I’ve wrestled the keyboard away from the AllTrials staff to send this email because, after two years of work – from tiny beginnings – with your help, the campaign has had a ridiculously good two weeks. It’s a cliché, so revoke my writing license, but this is all down to you and to your support.
Firstly, as you will hopefully have seen, major pension funds and investors managing a total of over €3.5 trillion in funds are now working with us to hold companies to account on their trials transparency plans. People who care about companies’ behaviour, as part of their day to day work, now care about withheld trial results. This means companies’ compliance with legislation and their own promises will be monitored like never before. €3.5 trillion is a big number, and one that companies will take notice of. Because of this coup, AllTrials was covered extensively in the financial press, with very long leaders in the FT and the Economist, alongside coverage in the Wall Street Journal and other international business press. This gives the issue a whole new audience, and a whole new level of seriousness. More investors have been in touch, asking to join, and asking for help taking up the missing trials issue with the companies they invest in. There’s much more to be done here, and we will relish it.
Then we launched the campaign in the US. The responses from American organisations have been overwhelming. The US is a very different place to the UK, or Europe, and we’ve realised there is huge value in having a whole office there, managing relationships with patient groups, companies, professional bodies, and journalists. Just like when we launched in the UK, people in all kinds of organisations have told us they’re glad AllTrials is starting in the States, because they have been worried about this issue for a long time, but didn’t know what to do about it, especially as raising the issue can feel (appallingly!) controversial.
There’s huge potential to build a campaign in the US, and a lot at stake. Meanwhile, as we were doing all of this – just to remind you – we were also involved in the court case with Richmond Pharmacology that could have set progress on transparency in the UK into a sharp reverse.
Why am I telling you all this? Because the first good evidence on missing trial results in medicine was published in 1980. The first strong prominent call for a trials register was in 1986. Since then there have been dozens of studies published on the prevalence of missing data, and endless broken promises, but the problem has not been fixed. Academic publications are a necessary first step to getting a global public health problem like this fixed. But they are not enough on their own.
The real day to day business of the AllTrials campaign is a grind. It is admin. It is bottomless. This is how change happens: endlessly setting up meetings and seminars around Europe and the States, hours on conference calls and webinars, days pouring over impenetrable policy positions and dull consultation documents, constant coordination with teams in the States and UK, and collaborators around the world, dreary travel for staff to spend 2 hours face to face persuading and befriending, unending phone calls, and more. As someone who sits on his arse writing academic papers – like the people I criticised in the previous paragraph – I am humbled to see AllTrials staff do real work. Their work, paid for by you, is the kind of stuff that cannot be done as a hobby. It has moved the campaign onto another level, and made this issue unignorable.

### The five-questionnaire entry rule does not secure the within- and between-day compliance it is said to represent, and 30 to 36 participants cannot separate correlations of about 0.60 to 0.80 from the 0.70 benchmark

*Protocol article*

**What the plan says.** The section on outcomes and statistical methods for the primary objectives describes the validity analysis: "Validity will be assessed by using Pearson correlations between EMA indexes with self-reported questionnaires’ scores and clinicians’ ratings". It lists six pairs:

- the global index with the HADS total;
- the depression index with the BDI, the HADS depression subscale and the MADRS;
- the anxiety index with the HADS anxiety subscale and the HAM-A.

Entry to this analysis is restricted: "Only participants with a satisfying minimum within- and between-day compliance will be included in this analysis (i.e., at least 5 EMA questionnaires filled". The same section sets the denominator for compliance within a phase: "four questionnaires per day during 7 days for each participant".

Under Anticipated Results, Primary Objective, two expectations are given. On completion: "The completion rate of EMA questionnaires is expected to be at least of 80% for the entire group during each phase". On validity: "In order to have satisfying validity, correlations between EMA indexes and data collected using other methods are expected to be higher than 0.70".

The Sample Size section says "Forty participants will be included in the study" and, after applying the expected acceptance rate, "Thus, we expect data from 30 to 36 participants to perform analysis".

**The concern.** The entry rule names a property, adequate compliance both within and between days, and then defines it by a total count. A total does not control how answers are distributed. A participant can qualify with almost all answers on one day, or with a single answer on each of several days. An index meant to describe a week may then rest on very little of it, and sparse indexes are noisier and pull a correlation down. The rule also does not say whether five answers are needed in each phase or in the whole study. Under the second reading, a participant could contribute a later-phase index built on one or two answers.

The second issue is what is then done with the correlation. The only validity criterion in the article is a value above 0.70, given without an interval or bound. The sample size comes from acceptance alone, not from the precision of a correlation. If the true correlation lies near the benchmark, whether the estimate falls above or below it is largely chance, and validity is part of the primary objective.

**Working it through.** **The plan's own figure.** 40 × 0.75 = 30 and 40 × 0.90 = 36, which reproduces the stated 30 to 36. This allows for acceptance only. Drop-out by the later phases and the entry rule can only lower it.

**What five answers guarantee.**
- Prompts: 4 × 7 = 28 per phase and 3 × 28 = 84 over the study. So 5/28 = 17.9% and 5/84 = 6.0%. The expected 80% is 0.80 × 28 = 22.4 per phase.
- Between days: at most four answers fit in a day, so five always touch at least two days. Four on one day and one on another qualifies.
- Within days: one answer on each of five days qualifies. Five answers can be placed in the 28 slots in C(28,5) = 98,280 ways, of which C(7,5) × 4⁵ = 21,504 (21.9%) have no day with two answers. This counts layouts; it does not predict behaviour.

Obviously I am asking you for money. That’s because I can now see, more than ever before, that change happens because good people, with experience at creating change, devote their full time career and working week to making it happen. Everything that AllTrials has achieved so far has only happened because of your collective support, your targeted emails to policy makers, your endorsement, your help in getting your organisations signed up, and your money, that pays for the grinding work to be done.
If we stopped tomorrow then you and I, and everyone involved, could probably all award ourselves a point. But we have not won, there is more to do, and we are at a tipping point. If you can give any sum of money, to keep AllTrials staff doing the kind of boring, tireless, repetitive campaign work – the stuff that would make you or I scream our tongues out with boredom – then please, please do. Their phone bill is due, their Windows XP install needs updating, and Sile needs an economy class ticket for yet another Groundhog Day meeting, with yet another person, who might just help everyone do the right thing by patients, and get all trials reported.
Dr Ben Goldacre
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